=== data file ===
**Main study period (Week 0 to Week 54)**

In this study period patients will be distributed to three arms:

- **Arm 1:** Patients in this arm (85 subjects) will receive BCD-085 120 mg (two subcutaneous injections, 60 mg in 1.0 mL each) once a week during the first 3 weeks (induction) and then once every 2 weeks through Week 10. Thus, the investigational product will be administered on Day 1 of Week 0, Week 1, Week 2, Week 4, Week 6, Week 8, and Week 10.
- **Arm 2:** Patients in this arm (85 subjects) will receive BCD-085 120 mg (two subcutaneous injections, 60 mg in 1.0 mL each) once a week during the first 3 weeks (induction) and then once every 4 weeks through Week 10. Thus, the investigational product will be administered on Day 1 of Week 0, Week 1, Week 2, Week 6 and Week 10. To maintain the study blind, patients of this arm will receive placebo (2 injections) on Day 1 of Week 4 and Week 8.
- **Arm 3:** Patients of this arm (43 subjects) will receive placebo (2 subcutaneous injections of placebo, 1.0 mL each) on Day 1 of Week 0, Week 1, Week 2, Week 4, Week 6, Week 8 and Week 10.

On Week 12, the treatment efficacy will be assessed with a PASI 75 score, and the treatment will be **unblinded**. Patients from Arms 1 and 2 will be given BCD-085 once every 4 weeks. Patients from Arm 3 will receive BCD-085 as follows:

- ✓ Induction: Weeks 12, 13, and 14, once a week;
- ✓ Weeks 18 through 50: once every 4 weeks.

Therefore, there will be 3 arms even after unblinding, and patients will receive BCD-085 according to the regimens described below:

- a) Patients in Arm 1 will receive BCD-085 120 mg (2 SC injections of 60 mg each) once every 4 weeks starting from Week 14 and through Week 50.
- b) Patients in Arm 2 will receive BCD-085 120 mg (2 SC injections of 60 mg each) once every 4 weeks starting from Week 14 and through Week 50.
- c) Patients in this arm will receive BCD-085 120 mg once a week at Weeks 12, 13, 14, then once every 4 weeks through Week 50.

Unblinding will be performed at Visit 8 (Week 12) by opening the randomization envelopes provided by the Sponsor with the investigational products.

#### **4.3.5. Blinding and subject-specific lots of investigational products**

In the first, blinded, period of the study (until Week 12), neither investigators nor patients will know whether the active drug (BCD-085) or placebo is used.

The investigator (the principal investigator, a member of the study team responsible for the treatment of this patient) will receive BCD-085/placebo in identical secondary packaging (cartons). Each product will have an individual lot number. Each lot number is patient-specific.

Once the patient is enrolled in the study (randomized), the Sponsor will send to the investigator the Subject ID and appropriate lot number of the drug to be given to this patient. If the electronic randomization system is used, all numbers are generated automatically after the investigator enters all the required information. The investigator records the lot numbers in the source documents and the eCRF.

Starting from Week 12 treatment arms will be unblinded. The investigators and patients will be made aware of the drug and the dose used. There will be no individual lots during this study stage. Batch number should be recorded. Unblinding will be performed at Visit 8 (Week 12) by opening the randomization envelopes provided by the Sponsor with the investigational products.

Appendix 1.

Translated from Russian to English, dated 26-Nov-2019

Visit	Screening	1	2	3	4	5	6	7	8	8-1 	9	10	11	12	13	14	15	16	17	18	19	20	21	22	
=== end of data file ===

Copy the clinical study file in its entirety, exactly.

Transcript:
**Main study period (Week 0 to Week 54)**

In this study period patients will be distributed to three arms:

- **Arm 1:** Patients in this arm (85 subjects) will receive BCD-085 120 mg (two subcutaneous injections, 60 mg in 1.0 mL each) once a week during the first 3 weeks (induction) and then once every 2 weeks through Week 10. Thus, the investigational product will be administered on Day 1 of Week 0, Week 1, Week 2, Week 4, Week 6, Week 8, and Week 10.
- **Arm 2:** Patients in this arm (85 subjects) will receive BCD-085 120 mg (two subcutaneous injections, 60 mg in 1.0 mL each) once a week during the first 3 weeks (induction) and then once every 4 weeks through Week 10. Thus, the investigational product will be administered on Day 1 of Week 0, Week 1, Week 2, Week 6 and Week 10. To maintain the study blind, patients of this arm will receive placebo (2 injections) on Day 1 of Week 4 and Week 8.
- **Arm 3:** Patients of this arm (43 subjects) will receive placebo (2 subcutaneous injections of placebo, 1.0 mL each) on Day 1 of Week 0, Week 1, Week 2, Week 4, Week 6, Week 8 and Week 10.

On Week 12, the treatment efficacy will be assessed with a PASI 75 score, and the treatment will be **unblinded**. Patients from Arms 1 and 2 will be given BCD-085 once every 4 weeks. Patients from Arm 3 will receive BCD-085 as follows:

- ✓ Induction: Weeks 12, 13, and 14, once a week;
- ✓ Weeks 18 through 50: once every 4 weeks.

Therefore, there will be 3 arms even after unblinding, and patients will receive BCD-085 according to the regimens described below:

- a) Patients in Arm 1 will receive BCD-085 120 mg (2 SC injections of 60 mg each) once every 4 weeks starting from Week 14 and through Week 50.
- b) Patients in Arm 2 will receive BCD-085 120 mg (2 SC injections of 60 mg each) once every 4 weeks starting from Week 14 and through Week 50.
- c) Patients in this arm will receive BCD-085 120 mg once a week at Weeks 12, 13, 14, then once every 4 weeks through Week 50.

Unblinding will be performed at Visit 8 (Week 12) by opening the randomization envelopes provided by the Sponsor with the investigational products.

#### **4.3.5. Blinding and subject-specific lots of investigational products**

In the first, blinded, period of the study (until Week 12), neither investigators nor patients will know whether the active drug (BCD-085) or placebo is used.

The investigator (the principal investigator, a member of the study team responsible for the treatment of this patient) will receive BCD-085/placebo in identical secondary packaging (cartons). Each product will have an individual lot number. Each lot number is patient-specific.

Once the patient is enrolled in the study (randomized), the Sponsor will send to the investigator the Subject ID and appropriate lot number of the drug to be given to this patient. If the electronic randomization system is used, all numbers are generated automatically after the investigator enters all the required information. The investigator records the lot numbers in the source documents and the eCRF.

Starting from Week 12 treatment arms will be unblinded. The investigators and patients will be made aware of the drug and the dose used. There will be no individual lots during this study stage. Batch number should be recorded. Unblinding will be performed at Visit 8 (Week 12) by opening the randomization envelopes provided by the Sponsor with the investigational products.

Appendix 1.

Translated from Russian to English, dated 26-Nov-2019

Visit	Screening	1	2	3	4	5	6	7	8	8-1 	9	10	11	12	13	14	15	16	17	18	19	20	21	22	